Remember the big one that got away? Wisconsin doesn’t.

Landing the largest capital investment in state history has a way of erasing bad memories. In Wisconsin’s case, winning a $10-billion investment in a 20-million-sq.-ft. (1.8-million-sq.-m.)advanced electronics manufacturing complex from Taiwan-based Foxconn not only eclipses any other economic development deal in the Badger State’s past; it offers the potential to rewrite the state’s future.

“The eagle has landed, it has spread its wings, and it is taking off again,” Wisconsin Gov. Scott Walker said at the ceremony announcing the game-changing Foxconn investment at the famed Milwaukee Art Museum on the shores of Lake Michigan.

Designed by legendary architects Eero Saarinen, David Kahler and Santiago Calatrava, the Art Museum served as the perfect backdrop for the project announcement. The 8K liquid crystal display TV screens that will be assembled at the new Foxconn factories in Southeast Wisconsin will represent the latest technology in high-end electronics, and they will require the advanced skills of technically trained workers — 13,000 of them — when it opens in 2020.

When $136-billion Hon Hai Precision Industry Co. Ltd. (Foxconn) announced on July 26 that it would place its first-ever large-scale plant investment in North America in the Upper Midwest, it marked a sea change for a firm that employs 1.3 million workers worldwide. A company that made its fortune assembling Apple iPhones and other high-end electronic devices, mostly in low-wage locations in East Asia, was broadcasting to the world that it would now manufacture super-high-definition, 5G-wireless TV monitors in the United States.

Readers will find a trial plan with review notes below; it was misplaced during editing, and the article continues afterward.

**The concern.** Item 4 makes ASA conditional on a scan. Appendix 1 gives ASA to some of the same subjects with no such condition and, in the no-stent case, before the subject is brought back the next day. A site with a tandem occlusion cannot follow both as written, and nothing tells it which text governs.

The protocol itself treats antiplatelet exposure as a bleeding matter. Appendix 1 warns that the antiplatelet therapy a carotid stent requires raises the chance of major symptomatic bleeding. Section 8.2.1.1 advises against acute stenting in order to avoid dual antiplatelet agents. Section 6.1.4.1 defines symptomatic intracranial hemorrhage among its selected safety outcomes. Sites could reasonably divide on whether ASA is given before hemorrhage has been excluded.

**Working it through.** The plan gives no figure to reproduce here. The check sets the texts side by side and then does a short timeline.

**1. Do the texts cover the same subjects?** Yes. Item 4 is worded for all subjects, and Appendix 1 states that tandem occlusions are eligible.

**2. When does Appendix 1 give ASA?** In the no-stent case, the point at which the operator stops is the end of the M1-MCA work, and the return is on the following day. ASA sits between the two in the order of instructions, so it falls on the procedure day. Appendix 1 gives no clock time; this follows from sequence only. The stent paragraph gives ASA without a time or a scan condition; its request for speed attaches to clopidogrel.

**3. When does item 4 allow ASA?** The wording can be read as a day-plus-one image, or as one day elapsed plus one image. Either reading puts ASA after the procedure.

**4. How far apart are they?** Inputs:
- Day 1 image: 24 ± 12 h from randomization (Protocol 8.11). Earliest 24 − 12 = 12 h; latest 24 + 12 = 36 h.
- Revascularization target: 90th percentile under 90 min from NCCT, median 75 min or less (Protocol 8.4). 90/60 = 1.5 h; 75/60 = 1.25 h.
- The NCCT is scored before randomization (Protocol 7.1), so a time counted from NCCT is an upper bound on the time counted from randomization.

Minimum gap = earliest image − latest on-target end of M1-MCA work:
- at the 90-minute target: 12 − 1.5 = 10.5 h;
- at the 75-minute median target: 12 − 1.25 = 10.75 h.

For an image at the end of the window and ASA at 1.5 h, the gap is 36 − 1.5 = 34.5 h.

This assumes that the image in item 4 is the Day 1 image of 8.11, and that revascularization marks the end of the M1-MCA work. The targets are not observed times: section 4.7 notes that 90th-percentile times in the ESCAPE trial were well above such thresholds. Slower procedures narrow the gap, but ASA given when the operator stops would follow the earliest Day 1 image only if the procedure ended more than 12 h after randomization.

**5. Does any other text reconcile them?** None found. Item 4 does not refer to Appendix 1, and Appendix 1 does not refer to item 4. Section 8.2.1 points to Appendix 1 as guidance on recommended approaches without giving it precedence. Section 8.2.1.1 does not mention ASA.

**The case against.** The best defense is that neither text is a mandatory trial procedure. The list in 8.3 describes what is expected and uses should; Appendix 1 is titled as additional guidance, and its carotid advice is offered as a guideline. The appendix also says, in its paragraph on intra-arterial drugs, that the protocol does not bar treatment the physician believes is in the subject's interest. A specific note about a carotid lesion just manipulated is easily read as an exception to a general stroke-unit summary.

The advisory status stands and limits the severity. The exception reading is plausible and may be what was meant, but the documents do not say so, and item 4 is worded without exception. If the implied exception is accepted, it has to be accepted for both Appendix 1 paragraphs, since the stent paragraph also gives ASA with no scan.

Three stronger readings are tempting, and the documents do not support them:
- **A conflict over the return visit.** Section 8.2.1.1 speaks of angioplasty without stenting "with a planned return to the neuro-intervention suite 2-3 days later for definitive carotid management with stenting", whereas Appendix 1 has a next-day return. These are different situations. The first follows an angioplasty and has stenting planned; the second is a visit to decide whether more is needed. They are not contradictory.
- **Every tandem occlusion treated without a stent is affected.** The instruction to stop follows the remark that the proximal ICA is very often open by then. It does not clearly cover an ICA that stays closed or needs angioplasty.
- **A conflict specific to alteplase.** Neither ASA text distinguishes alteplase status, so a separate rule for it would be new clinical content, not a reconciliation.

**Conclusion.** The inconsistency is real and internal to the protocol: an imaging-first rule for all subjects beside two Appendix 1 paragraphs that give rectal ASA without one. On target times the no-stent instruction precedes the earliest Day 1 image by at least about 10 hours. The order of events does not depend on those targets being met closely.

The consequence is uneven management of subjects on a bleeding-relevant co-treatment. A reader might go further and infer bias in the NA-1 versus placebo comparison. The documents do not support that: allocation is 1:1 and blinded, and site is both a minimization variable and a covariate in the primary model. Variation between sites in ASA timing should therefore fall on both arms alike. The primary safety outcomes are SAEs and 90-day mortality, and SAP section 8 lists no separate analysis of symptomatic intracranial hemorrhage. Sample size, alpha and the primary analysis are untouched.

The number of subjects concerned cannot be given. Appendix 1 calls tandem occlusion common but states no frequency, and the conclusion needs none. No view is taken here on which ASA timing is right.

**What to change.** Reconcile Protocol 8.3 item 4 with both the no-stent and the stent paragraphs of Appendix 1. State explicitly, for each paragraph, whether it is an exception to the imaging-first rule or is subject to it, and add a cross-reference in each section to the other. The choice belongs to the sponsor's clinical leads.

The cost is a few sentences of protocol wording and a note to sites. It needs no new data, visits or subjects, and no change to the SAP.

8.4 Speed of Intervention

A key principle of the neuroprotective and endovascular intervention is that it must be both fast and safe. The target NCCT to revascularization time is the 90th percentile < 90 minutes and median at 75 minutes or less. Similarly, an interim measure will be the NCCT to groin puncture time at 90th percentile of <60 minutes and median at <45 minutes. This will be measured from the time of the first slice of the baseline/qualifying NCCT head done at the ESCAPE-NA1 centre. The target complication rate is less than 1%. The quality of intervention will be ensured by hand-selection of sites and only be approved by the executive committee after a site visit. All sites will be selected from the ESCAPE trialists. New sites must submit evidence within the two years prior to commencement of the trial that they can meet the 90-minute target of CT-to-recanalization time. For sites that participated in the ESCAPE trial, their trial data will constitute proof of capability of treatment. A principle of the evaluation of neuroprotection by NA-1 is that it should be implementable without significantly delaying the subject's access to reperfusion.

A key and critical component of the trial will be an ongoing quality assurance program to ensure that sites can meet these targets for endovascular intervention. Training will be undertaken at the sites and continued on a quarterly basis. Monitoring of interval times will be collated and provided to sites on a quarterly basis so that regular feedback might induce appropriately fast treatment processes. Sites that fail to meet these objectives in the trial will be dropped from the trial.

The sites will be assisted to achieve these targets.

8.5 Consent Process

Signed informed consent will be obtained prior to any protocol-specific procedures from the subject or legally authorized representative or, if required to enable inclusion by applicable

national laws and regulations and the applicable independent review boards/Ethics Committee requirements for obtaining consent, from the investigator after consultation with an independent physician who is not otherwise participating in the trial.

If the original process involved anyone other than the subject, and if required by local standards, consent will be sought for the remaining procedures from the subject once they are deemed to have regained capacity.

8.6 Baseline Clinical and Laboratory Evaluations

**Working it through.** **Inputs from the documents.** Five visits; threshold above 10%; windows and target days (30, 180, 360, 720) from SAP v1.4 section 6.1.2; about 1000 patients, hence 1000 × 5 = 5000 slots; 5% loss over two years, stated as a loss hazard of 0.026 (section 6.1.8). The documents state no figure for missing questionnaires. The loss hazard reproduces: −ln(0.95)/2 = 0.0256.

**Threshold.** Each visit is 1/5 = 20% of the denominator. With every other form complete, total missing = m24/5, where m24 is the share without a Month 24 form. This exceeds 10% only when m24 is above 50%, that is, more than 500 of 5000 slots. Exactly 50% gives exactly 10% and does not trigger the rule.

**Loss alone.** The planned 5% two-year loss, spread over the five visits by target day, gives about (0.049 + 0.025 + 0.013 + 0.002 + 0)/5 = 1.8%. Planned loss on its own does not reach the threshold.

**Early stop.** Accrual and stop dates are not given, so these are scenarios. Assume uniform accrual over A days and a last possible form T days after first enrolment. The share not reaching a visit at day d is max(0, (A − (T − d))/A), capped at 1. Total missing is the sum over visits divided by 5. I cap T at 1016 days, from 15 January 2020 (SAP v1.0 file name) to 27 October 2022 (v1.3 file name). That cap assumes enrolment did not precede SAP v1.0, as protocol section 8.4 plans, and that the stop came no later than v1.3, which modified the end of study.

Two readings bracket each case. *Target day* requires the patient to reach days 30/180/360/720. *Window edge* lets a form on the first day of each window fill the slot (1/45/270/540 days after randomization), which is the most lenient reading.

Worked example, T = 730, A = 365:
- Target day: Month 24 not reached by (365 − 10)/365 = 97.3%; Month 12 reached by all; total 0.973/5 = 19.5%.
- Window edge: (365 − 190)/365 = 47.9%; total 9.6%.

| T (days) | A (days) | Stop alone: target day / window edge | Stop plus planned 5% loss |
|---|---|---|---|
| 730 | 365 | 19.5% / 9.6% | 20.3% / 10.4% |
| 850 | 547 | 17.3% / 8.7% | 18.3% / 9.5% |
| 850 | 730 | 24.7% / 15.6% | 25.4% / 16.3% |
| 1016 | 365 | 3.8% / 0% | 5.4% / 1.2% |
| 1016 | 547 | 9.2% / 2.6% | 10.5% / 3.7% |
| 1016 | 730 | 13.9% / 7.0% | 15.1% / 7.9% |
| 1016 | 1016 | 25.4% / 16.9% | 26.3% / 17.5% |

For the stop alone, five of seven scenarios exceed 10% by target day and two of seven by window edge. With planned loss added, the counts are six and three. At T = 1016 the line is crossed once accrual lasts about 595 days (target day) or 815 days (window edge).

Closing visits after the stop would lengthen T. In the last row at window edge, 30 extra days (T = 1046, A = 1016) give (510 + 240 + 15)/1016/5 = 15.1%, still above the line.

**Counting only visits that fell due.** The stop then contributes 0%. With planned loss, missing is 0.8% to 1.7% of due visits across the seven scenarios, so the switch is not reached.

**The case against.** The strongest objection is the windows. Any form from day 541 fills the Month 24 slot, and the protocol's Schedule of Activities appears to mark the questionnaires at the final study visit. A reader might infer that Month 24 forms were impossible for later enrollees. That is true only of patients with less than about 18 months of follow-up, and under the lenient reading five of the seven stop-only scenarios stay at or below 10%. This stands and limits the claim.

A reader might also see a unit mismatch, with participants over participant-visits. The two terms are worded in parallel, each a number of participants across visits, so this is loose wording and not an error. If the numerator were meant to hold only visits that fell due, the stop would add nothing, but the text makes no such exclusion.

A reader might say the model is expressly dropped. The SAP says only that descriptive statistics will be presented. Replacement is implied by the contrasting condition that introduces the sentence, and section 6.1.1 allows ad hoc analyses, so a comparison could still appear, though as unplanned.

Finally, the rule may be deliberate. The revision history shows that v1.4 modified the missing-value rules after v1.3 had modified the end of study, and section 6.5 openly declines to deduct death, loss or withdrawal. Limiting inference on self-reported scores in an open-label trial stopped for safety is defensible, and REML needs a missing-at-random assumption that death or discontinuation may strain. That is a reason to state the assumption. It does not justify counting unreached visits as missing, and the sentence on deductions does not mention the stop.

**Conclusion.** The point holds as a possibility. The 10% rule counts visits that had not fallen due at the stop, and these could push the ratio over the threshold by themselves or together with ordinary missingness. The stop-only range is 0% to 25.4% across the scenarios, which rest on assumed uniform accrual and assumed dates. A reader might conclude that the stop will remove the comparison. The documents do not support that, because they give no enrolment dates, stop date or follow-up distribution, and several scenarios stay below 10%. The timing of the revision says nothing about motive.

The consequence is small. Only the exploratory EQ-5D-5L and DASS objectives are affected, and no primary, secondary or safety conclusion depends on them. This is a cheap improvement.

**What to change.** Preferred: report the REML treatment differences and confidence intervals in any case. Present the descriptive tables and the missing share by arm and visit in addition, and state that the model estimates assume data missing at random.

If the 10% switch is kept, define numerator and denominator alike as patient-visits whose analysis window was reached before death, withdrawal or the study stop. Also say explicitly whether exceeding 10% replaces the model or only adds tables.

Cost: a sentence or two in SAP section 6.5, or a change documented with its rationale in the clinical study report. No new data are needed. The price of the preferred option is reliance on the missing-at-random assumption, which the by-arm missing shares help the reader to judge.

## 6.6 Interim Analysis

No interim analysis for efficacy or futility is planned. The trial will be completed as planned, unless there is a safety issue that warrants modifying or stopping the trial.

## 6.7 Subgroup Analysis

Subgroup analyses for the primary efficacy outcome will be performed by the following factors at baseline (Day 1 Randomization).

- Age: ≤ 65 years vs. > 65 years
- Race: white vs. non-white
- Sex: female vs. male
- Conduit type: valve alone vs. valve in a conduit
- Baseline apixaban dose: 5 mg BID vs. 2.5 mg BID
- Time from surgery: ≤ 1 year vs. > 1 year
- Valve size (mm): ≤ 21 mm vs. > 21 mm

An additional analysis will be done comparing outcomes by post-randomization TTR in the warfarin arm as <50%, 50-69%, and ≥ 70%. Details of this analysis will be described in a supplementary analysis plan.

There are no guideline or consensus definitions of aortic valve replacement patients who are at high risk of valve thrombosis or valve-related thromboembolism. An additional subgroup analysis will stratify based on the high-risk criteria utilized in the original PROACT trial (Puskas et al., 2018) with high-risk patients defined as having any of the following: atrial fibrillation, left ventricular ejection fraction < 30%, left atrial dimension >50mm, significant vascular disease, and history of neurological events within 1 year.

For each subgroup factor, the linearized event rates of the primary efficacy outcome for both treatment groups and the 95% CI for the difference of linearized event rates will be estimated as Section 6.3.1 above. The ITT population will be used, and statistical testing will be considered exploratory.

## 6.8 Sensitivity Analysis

How this project came about, and what it means for the future of Wisconsin and the Upper Midwest, is a story of high-stakes negotiations and deal-making that brought a lot of players to the table and resulted in one grand-prize winner: Wisconsin.

The big “W” — as in “win” — for Wisconsin is the story of seven other “Ws” — Walker, Washington, the Wisconsin Economic Development Corp., water, workforce, the Wisconsin Energy Corp., and the Wisconsin education system. Read the full story here.